When a Utah student does request a waiver, the decision whether to grant it is left up to each individual school. So in the case of Maria Montessori Academy, the school had the authority to grant waivers to parents who did not want their children to participate in Black History Month instruction.

Educators at public schools throughout Utah, even if they are operating a charter school, are expected to adhere to the Utah State Board of Education’s Professional Standards, according to board spokesperson Mark Peterson. Those standards prohibit educators from “(excluding) a student from participating in any program, deny or grant any benefit to a student, or encourage a student to develop a prejudice on the basis of” race, color, national origin, political or religious belief, and other factors.

Maria Montessori Academy’s decision, some argued afterward, enabled parents to push racism on their children. It also demonstrated a lack of awareness of students of color, others said. In an email to Hirokawa, Sawyer said “This is extremely disturbing and disheartening to know that students at the elementary age get to experience this type of racism first hand.”

School boards overseeing both school districts and charter schools throughout the state are not required to develop policies addressing diversity, equity and inclusion or training around it, per se. Instead, they are mandated by both state law and state school board rules to develop policies and training regarding hazing and bullying, which Peterson said wraps in diversity, equity and inclusion issues, to an extent.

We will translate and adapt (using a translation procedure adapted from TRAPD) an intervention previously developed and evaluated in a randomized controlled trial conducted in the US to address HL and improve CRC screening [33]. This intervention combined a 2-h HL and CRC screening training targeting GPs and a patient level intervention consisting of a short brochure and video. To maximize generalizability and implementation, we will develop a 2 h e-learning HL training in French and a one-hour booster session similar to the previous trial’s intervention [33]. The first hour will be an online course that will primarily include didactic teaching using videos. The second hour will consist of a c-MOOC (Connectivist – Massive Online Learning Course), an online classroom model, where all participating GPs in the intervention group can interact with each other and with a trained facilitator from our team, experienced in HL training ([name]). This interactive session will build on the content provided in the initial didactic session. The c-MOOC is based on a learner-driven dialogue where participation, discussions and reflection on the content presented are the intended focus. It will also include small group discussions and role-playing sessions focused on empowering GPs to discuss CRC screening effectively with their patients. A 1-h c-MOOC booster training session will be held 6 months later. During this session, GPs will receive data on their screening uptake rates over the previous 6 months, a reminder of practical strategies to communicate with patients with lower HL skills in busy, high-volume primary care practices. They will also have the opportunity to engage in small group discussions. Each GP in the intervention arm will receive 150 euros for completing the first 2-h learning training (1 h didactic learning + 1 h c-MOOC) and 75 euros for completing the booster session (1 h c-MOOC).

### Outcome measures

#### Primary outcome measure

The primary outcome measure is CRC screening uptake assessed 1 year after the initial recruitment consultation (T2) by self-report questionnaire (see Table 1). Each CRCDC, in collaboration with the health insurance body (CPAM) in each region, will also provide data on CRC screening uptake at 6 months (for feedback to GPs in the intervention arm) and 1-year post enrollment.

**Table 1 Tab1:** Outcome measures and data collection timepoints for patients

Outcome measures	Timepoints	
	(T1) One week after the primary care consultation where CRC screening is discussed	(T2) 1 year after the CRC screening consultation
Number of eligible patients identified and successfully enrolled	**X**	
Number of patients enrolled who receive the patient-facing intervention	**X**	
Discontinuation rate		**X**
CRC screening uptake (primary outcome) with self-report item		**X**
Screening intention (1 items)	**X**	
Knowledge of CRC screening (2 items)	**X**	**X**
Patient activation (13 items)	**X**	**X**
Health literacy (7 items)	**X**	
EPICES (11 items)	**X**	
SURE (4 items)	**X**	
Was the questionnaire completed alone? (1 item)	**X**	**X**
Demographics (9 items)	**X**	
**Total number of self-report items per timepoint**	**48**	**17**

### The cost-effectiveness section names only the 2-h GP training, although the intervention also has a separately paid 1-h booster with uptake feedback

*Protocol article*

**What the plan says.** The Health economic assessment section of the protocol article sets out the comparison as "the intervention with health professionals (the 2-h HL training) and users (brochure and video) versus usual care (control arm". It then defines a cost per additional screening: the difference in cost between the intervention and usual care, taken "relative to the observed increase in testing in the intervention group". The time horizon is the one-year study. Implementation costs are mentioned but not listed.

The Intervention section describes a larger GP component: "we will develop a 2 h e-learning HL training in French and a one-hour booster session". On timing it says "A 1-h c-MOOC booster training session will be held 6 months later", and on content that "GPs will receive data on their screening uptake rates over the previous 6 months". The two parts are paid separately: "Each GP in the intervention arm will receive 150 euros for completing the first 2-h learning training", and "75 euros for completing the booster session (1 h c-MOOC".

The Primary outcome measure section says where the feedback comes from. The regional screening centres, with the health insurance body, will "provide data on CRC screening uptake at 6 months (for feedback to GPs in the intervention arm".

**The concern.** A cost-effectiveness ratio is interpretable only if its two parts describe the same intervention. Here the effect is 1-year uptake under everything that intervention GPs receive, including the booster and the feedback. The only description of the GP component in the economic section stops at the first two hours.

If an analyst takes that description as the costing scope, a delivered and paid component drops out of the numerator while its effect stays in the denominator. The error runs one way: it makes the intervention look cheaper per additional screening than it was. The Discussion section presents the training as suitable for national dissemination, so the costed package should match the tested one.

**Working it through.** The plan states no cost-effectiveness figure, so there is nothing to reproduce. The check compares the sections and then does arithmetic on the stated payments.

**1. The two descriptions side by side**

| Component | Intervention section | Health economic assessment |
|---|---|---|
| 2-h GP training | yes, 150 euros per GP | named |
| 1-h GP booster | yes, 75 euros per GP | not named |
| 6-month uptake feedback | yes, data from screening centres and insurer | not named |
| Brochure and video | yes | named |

State law also requires that school boards establish conduct and discipline polices for students to ensure the “opportunity to learn in an environment which is safe, conducive to the learning process, and free from unnecessary disruption.”

On its website, the Utah State Board of Education has published a model policy regarding bullying, hazing and retaliation that school boards overseeing districts or charters may adopt. That policy specifically includes prohibition of bullying or hazing based on race.

When it comes to curriculum, state code requires that schools teach civics and character to the end that students develop “skills, habits, and qualities of character which will promote an upright and desirable citizenry.” And the state school board’s “Portrait of a Graduate,” approved in May 2019, says that graduates from Utah schools should “acknowledge differences by looking for the good in everyone, including oneself, and show due regard for feelings, rights, cultures, and traditions.”

As it continues to craft rules that guide K-12 education in the state, the Utah State Board of Education in January adopted a Resolution Denouncing Racism and Embracing Equity in Utah Schools.

“The resolution stands as the model by which the board will move forward and hopes others can use as a model for their own efforts,” Peterson wrote in an email.

The Utah State Charter School Board, which approved and oversees Maria Montessori Academy’s charter, also approved a resolution addressing race in schools at a Feb. 11 meeting. Called Resolution in Support of All Utah Students, it says, “We support schools where all students and their families feel welcomed, appreciated, and safe; where students are respected and loved regardless of their race.”